From the Globe, to NECN, and Beyond; Media Evolution from a Boston Perspective

A Fireside Chat with Peter Howe

In March, NIRI Boston hosted its annual Sponsorpalooza event featuring exhibits of the chapter’s 17 sponsors followed by a special guest speaker.  This year, we were pleased to have 30-year media veteran Peter Howe, whose resume includes a 20+ year career as a reporter and editor for the Boston Globe and nearly a decade as business editor and CEO Corner host at New England Cable News.  Currently, Peter is a senior advisor focused on public affairs, corporate communication, and crisis management at Denterlein, a Boston-based strategic communications agency.  Peter shared his unique perspectives on the media’s ongoing evolution, Boston’s rich market of public company leaders and his more recent experiences from the corporate/agency side.

During the fireside chat, Peter made it clear that the media landscape has changed drastically over the past 10-15 years. He says the impact of traditional media has been significantly reduced and that staff at these outlets has been deeply cut as well.

Peter pointed out the importance that the communications function brings to company strategy.  In fact, as he consults with chief executives, he has discovered that communications can help to shape company strategy rather than simply describing it. This is accomplished by asking pertinent questions, such as:

1)     What is the audience you want to reach?

2)     What is the call to action we want to send?

3)     What are the key takeaways for the audience?

A big topic of discussion during the evening focused on media bias and how it has evolved.  Peter pointed out the media has virtually always had some bias but that our access to media has changed.  With so many media options today, we as individuals can choose how we want to filter in or out bias. Twenty years ago, which Peter described as the pinnacle of fair media coverage, the sources available to the public were more limited – and therefore the sources felt pressure to be more balanced than they do today.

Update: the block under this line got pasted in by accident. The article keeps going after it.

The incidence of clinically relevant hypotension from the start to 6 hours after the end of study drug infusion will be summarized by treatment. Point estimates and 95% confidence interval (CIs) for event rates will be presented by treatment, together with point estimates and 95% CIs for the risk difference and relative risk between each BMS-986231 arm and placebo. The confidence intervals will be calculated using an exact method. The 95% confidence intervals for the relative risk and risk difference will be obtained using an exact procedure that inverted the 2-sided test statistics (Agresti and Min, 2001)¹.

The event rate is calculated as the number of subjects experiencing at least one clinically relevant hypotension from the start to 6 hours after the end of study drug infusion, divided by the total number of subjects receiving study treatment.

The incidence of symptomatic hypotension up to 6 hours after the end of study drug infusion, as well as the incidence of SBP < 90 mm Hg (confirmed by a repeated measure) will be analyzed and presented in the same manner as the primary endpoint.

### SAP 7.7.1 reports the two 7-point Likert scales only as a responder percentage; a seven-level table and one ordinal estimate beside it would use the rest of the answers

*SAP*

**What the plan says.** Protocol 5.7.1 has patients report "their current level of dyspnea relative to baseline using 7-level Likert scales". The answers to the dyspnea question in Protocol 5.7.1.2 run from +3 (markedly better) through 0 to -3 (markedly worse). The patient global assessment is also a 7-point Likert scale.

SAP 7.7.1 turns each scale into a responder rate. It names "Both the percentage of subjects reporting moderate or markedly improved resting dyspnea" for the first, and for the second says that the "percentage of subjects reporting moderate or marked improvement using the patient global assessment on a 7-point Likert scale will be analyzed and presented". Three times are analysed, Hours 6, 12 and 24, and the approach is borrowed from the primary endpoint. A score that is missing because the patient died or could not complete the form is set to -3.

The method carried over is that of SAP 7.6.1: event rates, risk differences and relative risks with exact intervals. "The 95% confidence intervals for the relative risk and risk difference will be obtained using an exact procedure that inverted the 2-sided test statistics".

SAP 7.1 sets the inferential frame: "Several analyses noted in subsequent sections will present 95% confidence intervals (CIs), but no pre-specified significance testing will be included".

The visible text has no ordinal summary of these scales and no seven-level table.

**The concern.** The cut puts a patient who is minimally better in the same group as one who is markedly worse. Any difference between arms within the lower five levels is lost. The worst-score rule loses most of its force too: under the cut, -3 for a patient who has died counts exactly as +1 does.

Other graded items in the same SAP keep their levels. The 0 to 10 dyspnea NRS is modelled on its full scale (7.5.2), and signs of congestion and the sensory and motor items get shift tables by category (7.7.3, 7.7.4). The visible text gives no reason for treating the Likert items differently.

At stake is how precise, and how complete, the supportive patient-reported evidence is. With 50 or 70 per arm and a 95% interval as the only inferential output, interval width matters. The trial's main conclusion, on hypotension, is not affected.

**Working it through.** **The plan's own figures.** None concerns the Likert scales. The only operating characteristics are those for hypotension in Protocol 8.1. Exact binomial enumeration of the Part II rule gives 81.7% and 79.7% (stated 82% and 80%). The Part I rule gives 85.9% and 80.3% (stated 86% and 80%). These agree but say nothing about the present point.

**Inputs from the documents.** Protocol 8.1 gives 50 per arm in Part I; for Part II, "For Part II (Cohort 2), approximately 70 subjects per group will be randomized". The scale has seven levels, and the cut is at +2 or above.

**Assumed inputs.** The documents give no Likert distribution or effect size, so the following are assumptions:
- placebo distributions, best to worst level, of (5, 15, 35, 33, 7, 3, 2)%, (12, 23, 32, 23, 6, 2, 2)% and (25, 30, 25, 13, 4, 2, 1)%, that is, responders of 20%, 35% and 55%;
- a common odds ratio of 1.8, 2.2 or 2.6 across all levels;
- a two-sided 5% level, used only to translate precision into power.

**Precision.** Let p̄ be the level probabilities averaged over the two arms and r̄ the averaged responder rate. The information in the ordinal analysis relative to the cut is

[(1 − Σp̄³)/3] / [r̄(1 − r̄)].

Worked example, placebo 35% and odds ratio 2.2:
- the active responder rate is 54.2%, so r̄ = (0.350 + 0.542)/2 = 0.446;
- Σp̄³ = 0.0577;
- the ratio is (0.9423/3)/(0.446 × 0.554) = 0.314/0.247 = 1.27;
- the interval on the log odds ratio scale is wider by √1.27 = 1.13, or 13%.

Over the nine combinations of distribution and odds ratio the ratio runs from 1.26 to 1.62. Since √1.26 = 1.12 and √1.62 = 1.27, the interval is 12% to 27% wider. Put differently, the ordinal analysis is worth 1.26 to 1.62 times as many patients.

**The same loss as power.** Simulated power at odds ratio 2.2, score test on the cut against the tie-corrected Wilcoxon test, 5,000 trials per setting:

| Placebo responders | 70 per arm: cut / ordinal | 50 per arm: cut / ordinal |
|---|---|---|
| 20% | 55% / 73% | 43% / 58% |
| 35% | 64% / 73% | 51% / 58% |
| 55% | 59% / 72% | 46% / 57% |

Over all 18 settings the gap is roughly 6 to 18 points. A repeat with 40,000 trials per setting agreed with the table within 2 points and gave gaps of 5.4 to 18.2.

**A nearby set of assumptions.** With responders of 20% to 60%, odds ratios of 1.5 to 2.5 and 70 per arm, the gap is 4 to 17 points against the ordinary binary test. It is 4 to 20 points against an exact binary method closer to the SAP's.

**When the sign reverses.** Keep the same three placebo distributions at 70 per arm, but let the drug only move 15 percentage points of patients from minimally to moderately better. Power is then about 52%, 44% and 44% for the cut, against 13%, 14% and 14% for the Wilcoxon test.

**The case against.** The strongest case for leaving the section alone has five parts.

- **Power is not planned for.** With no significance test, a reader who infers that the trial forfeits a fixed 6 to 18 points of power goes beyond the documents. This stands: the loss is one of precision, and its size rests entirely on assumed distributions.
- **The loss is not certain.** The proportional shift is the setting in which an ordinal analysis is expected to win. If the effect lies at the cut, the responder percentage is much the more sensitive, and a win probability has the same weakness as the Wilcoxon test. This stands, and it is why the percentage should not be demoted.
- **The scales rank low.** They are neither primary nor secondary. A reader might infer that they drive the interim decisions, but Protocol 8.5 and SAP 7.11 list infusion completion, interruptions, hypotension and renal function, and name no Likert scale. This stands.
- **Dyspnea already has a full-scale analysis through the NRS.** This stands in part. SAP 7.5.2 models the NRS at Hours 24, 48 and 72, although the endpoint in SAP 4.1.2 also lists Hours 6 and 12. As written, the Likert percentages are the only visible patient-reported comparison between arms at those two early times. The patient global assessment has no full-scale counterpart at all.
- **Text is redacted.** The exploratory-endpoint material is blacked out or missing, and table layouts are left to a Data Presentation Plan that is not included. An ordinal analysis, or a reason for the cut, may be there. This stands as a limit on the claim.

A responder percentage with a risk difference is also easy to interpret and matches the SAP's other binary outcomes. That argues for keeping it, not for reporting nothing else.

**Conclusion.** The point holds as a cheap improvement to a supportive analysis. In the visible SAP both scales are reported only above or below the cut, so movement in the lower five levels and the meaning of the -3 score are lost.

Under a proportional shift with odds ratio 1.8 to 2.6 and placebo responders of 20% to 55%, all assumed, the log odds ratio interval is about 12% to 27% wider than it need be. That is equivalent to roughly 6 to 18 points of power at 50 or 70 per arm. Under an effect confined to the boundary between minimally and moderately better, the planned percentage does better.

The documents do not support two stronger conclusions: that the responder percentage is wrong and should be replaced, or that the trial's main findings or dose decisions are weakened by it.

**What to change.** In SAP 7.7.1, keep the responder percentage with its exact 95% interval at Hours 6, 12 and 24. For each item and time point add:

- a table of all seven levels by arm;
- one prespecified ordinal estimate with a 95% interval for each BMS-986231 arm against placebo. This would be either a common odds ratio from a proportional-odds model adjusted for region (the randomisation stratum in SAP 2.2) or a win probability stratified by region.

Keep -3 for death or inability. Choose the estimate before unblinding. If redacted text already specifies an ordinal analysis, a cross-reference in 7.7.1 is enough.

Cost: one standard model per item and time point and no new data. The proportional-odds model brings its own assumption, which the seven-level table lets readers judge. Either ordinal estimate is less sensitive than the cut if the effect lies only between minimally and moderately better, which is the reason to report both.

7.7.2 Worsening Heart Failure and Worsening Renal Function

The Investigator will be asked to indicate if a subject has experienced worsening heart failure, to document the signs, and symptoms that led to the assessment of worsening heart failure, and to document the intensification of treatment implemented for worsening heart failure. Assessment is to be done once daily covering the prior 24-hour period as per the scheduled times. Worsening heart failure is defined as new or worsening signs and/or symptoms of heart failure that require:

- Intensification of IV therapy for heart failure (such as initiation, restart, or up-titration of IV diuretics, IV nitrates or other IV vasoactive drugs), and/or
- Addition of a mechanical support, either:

He explains that media bias should not be considered as deliberate or dishonesty. Instead, it should be viewed as “blind spots” – a fundamental lack of understanding of ideas, opinions or experiences from others.

Peter also touched upon his experience interviewing CEOs as host of CEO Corner.   Peter pointed out that the best leaders have two important qualities; they are good storytellers and have a high degree of self-awareness. He said while anyone can get media trained and hit on the talking points, the best have the self-awareness to move past just talking points and deliver a compelling story.

The end of the evening circled around to the “fake news” phenomenon.  Peter stressed to know your own bias, exercise good judgment, and always be skeptical – if it doesn’t seem right, the story is likely fabricated.

A special thanks to Aurora Krause, a Boston-based Investor Relations & Corporate Communications professional and former NIRI Boston board member, for writing our March event summary.